Research in the Weiss lab is directed toward understanding the molecular and cellular mechanisms underlying human diseases caused by dysfunction of ion channels, and more especially calcium channels. Calcium is Mother Nature’s “ion-of-choice” for orchestrating fundamental cellular functions, as it contribute to neuronal excitability, muscle contraction, gene transcription, and a plethora of other key processes contributing to the normal physiology of the body. Calcium channels, which act as gated pathways for the movement of calcium across the cell membranes, play a central part in the initiation of the calcium signals, and defects in calcium channel function have dramatic consequences resulting in sever human diseases, so-called channelopathies.
Channelopathies are a heterogeneous group of disorders resulting from the dysfunction of ion channels located in the membranes of all cells and many cellular organelles. These include diseases of the nervous system, the cardiovascular system , the respiratory system, the endocrine system, the urinary system, and the immune system. There are two types of channelopathies: congenital and acquired. Congenital conditions are genetic in nature and can be inherited or the result of spontaneous mutations. Acquired conditions occur usually later in life and are the result of alteration of ion channels functions caused by aging, drugs, toxins and other cellular environment.
Major themes of the Weiss lab
Our research is centered on the molecular and physiological intrinsic and extrinsic factors that control the functioning of neuronal calcium channels and ultimately the excitability and communication between nerve cells. This focus integrates three major themes: First, we aim to dissect the molecular machinery controlling the physiological trafficking of neuronal calcium channels to the plasma membrane, and how metabolic defects associated with a number of chronic disorders such as type 2 diabetes hijack this machinery eventually leading to neuronal pathologies such as epilepsy or neuropathic pain. Second, we aim to analyze the functional consequence of genetic mutations in the calcium channel itself, or in the trafficking machinery units, providing a genetic-functional link to inherited neuronal disorders. Ultimately, we wish to translate new insights into the development of novel therapeutic avenues.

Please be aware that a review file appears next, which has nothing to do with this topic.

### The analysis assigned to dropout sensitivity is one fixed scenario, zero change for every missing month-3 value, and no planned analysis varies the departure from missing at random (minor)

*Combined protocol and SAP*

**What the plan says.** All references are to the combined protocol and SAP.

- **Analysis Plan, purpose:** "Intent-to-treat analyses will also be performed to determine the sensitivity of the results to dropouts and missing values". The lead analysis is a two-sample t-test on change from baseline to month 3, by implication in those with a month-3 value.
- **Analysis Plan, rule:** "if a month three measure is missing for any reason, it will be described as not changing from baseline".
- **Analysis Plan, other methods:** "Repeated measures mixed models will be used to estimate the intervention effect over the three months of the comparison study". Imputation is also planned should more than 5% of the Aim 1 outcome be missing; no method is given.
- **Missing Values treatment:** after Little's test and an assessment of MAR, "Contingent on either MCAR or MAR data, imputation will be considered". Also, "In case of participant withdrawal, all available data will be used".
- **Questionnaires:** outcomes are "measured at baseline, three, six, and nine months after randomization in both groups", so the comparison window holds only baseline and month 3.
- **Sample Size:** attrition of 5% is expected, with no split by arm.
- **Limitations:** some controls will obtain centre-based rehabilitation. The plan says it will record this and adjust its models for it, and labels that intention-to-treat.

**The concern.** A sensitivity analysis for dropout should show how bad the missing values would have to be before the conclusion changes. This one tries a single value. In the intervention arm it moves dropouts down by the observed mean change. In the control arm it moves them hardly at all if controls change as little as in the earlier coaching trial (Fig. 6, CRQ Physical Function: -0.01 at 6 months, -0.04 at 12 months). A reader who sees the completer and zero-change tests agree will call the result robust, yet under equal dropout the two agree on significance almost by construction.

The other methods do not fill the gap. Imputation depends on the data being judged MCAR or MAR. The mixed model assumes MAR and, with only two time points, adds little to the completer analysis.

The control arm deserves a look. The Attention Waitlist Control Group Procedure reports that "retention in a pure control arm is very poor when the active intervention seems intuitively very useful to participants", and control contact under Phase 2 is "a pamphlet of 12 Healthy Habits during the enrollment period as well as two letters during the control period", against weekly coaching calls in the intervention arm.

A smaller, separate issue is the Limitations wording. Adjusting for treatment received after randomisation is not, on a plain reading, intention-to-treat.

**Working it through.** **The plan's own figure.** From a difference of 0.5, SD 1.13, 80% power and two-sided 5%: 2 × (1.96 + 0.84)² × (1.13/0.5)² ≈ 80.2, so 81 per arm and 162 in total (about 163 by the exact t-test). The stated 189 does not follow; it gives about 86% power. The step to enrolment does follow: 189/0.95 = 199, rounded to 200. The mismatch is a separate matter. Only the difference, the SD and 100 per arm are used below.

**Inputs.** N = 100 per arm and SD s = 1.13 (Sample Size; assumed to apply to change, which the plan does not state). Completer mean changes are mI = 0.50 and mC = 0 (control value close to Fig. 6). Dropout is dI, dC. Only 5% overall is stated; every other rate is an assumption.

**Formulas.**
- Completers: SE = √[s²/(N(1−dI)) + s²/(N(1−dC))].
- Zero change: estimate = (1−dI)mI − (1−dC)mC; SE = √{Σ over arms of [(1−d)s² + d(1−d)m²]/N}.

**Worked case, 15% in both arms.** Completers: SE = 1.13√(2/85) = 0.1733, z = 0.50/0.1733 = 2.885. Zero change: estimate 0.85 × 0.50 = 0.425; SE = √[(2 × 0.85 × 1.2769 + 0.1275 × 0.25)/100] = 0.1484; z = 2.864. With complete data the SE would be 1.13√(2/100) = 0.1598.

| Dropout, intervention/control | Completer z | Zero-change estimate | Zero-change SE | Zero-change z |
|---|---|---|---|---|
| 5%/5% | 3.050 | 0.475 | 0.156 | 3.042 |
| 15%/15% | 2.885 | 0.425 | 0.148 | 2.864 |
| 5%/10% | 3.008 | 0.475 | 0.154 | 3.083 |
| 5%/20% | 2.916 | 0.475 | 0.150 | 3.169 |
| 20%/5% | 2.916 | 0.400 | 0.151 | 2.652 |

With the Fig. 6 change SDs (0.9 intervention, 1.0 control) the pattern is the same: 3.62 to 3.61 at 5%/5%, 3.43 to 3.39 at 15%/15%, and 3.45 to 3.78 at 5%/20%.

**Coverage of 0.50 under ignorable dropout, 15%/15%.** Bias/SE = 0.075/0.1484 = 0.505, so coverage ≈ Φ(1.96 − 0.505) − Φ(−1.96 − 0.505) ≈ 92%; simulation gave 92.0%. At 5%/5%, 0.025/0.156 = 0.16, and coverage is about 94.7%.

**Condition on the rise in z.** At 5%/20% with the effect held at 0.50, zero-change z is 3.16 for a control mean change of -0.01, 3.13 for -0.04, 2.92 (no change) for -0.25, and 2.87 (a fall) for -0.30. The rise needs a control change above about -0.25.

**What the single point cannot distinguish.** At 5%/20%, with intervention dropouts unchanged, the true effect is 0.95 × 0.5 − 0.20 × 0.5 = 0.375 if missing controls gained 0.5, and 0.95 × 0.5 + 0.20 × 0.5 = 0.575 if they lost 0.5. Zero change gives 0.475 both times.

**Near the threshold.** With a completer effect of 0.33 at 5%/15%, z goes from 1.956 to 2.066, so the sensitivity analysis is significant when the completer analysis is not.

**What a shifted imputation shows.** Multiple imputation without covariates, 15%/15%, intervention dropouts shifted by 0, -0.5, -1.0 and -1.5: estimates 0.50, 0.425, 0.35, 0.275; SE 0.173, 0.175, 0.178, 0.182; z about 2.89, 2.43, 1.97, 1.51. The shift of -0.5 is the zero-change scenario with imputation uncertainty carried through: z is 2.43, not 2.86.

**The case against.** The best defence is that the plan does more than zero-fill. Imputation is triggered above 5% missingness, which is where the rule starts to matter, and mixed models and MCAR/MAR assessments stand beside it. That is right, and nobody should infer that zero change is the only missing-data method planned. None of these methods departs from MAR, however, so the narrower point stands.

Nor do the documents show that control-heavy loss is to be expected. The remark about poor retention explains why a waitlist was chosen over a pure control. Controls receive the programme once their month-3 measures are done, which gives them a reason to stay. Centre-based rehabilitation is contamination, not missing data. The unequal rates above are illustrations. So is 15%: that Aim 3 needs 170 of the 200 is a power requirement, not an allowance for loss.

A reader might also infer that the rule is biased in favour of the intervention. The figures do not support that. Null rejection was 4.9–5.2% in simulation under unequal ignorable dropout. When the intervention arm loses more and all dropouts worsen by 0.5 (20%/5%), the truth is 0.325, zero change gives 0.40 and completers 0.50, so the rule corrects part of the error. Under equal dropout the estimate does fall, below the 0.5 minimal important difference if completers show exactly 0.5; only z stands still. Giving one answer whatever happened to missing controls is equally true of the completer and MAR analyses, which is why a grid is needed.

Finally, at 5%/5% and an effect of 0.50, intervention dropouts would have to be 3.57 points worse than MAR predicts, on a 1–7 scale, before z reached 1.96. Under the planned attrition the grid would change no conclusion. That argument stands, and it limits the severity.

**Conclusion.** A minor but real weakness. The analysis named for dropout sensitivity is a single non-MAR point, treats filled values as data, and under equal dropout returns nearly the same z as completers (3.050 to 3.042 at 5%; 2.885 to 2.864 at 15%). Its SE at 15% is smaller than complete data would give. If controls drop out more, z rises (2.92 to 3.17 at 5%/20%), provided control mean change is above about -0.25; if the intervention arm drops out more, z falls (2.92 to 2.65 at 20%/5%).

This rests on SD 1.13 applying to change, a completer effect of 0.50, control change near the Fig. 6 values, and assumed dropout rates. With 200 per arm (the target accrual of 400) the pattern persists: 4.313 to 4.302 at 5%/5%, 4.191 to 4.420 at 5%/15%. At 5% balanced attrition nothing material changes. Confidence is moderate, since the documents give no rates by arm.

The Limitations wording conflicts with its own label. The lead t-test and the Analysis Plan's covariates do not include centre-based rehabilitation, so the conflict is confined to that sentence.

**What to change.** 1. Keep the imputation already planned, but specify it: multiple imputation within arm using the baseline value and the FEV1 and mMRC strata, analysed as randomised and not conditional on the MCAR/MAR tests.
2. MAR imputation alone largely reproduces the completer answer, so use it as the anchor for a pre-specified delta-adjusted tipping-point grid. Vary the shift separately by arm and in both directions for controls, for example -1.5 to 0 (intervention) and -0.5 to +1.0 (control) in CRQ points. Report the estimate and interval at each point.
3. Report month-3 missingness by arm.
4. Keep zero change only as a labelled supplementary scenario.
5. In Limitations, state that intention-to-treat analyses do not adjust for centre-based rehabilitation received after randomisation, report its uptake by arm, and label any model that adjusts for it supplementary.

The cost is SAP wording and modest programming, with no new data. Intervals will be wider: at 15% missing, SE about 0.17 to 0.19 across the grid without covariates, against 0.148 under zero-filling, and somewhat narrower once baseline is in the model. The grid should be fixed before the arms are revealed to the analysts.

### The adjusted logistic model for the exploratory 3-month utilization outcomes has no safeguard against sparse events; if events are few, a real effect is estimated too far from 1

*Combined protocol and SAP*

See our research for more information on our current projects.
The lab is based in the Institute of Organic Chemistry and Biochemistry in Prague, Czech Republic. We are members of both the Czech Academy of Sciences and Gilead Research Center. The principal investigator, Dr. Norbert Weiss, is originally from France. He completed his PhD at the University Joseph Fourier where he investigated the regulation of voltage-gated calcium channels by G-protein coupled receptors in the lab of Michel De Waard. Nobert then worked on the excitation-contraction coupling in skeletal muscles as a postdoral fellow in the lab of Vincent Jacquemond and Bruno Allard. In 2010, Norbert relocated to Canada to work on the molecular physiology of T-type calcium channels in the lab of Gerald W. Zamponi at the Hotchkiss Brain Institute, University of Calgary. The Weiss lab opened in January 2014 with the focus to dissect the molecular, cellular, and environmental mechanisms controlling the functioning of neuronal calcium channels, and apply this knowledge to shed light on the mechanisms underlying human pathologies caused by dysfunction of ion channels so-called channelopathies. Norbert is also the founder of the ion channel service company KANALYST.